Now I am an Anglican, and it has been uncharitably (but not entirely unfairly) said that in the Church of England ‘silence’ is often little more than a moment of unspeakable anxiety between a prayer and a hymn.
You and I live in a culture where silence is difficult, suspect, worrying, a bit renegade. More a threat than a promise. Why? Because silence reminds us of what we do not know, what we cannot say, what we cannot understand and what we cannot control. It reminds us of God. As the Latin American theologian Gustavo Gutierrez has rightly observed, silence is therefore the only appropriate starting point for anything that aspires to call itself theology.
Where we start is not with our own cacophony, but the with the utter, un-nameable mystery of God. The still, small voice that is but a murmur, barely audible. Not a shout, but a whisper. “How silently, how silently, the wondrous gift is given” – as the Word becomes flesh, is silenced on the Cross, and is raised beyond the hubbub to re-deem it with new life.
And then comes the Spirit, who turns our silence into words again; who silences the powers-that-be with glossalalia; who silently enters our hearts, and who (says St Paul) gives silent voice to the prayers we cannot find in the face of pain and loss.
Strangely, God’s silence turns out to be the condition of our speech. And God’s speech reduces us to silence, if we have any sense. So we listen to God’s word to us in silence, and invite it to become a song in our hearts.
[The Journey to Emmaus: St Luke 4. 13 -32]
Let us now spend a brief moment in deep silence, allowing this story to pour itself into our souls.
Nicholas Lash writes:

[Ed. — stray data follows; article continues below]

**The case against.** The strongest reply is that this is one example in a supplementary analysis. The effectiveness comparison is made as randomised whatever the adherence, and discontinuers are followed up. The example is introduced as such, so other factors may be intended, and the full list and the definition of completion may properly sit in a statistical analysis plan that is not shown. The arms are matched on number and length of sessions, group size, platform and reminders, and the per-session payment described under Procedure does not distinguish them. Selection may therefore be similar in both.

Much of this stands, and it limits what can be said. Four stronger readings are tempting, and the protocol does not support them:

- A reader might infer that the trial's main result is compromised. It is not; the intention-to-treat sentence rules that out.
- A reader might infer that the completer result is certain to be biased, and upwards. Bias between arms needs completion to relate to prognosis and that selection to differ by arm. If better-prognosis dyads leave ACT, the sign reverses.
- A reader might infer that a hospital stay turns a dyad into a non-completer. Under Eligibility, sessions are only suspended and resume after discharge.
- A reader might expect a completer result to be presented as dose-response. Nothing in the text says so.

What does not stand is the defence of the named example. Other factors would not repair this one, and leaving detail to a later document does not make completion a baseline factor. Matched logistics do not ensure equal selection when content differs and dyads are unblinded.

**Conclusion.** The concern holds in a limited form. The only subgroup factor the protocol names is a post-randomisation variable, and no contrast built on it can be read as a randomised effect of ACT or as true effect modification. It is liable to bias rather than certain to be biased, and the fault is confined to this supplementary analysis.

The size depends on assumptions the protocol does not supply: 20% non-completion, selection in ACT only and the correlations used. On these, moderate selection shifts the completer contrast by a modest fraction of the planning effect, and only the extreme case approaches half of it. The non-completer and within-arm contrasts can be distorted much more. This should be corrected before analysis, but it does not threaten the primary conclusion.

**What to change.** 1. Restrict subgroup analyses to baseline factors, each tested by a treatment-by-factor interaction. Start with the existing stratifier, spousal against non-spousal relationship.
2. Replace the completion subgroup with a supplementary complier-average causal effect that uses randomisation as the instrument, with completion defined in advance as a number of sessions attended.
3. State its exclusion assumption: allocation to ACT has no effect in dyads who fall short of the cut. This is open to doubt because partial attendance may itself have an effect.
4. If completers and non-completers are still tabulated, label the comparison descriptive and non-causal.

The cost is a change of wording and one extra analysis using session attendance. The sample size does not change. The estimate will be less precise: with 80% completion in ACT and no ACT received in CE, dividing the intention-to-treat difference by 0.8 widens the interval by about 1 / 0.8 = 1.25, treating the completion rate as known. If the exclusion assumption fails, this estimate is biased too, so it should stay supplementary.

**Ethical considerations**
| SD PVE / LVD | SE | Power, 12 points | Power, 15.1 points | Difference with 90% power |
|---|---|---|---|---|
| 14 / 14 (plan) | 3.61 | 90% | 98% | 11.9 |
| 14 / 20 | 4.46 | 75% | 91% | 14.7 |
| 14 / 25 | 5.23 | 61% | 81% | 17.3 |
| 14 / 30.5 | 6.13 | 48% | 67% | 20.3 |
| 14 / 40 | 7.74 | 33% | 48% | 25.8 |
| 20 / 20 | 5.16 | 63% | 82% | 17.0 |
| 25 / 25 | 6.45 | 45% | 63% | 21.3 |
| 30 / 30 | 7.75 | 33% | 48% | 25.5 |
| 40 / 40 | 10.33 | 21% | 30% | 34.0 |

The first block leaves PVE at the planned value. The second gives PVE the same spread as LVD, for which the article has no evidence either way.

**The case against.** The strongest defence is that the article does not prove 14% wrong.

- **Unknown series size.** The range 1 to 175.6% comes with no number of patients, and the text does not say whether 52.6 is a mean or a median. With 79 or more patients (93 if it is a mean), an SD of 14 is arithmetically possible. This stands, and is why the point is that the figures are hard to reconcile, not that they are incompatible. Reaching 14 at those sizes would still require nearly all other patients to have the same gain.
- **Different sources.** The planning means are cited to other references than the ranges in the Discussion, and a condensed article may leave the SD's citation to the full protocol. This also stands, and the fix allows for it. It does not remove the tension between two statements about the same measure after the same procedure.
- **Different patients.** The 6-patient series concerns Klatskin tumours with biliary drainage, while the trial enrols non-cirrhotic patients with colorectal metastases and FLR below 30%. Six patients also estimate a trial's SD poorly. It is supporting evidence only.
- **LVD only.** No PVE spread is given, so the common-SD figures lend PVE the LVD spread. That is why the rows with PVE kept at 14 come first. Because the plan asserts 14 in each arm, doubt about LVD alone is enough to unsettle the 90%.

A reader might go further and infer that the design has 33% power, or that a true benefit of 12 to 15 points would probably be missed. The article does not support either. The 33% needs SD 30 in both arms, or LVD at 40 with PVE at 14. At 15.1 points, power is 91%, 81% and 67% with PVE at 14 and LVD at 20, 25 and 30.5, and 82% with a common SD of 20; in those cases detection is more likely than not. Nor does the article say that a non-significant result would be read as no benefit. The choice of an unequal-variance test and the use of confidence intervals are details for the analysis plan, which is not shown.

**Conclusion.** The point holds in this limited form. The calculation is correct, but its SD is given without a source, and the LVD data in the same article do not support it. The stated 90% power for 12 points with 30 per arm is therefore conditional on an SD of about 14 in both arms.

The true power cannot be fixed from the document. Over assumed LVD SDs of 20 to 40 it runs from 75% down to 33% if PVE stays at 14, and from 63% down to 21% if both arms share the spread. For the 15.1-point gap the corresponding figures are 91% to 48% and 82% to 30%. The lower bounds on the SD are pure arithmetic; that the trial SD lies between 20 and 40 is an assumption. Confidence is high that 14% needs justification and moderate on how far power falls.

The disciples on the road to Emmaus were not, strictly speaking, silenced by the shattering disaster of Jesus’ crucifixion. As they walked those ‘seven miles’, they were ‘talking with each other about all these things that had happened.’
But they don’t know what to say. The stranger who joins them on the road does not change the facts… Jesus of Nazareth remains, as they say ‘condemned to death and crucified’.
What the stranger does, as he takes them back through the history of Israel, and the Scriptures which they thought they knew so well, is to give them an entirely new sense of what has been going on. ‘Were not our hearts burning within us?’ they say later, as they gradually began to see the point; began, we might say, to speak a quite new language, to glimpse a world quite different from the world they thought they knew.
At the end of the road, the context is one of hospitality; they invite the stranger in. He is the guest; they are his hosts. At least, this would have been so, in the world that dies on Calvary. What they discover, when they are at table, is that it is they in fact who are the guests; and it is he who is the host.
And then, at last, ‘they recognised him, and he vanished from their sight.’ That last phrase is, perhaps, misleading, because the one who ‘vanished’ was the kind of man you meet along the road; one in the figure of a human being bounded, as all human beings are, by mortality. What they ‘recognised’, as they began to see the point, was his new presence as the bread he broke, the life he shared, at the beginning of this new conversation which is, for all eternity, uninterruptible. (3)
God’s song. God’s speech. God’s silence. May they shape who we are this day, and for all eternity…
(1) Colin Morris, Get Through ‘Till Nightfall (Fount, 1978).
(2) The Hebrew word, meaning ‘pause for thought’, as used in the Psalms of David.
(3) Nicholas Lash, Holiness, Speech and Silence: Reflections on the Question of God Today (Ashgate, 2004).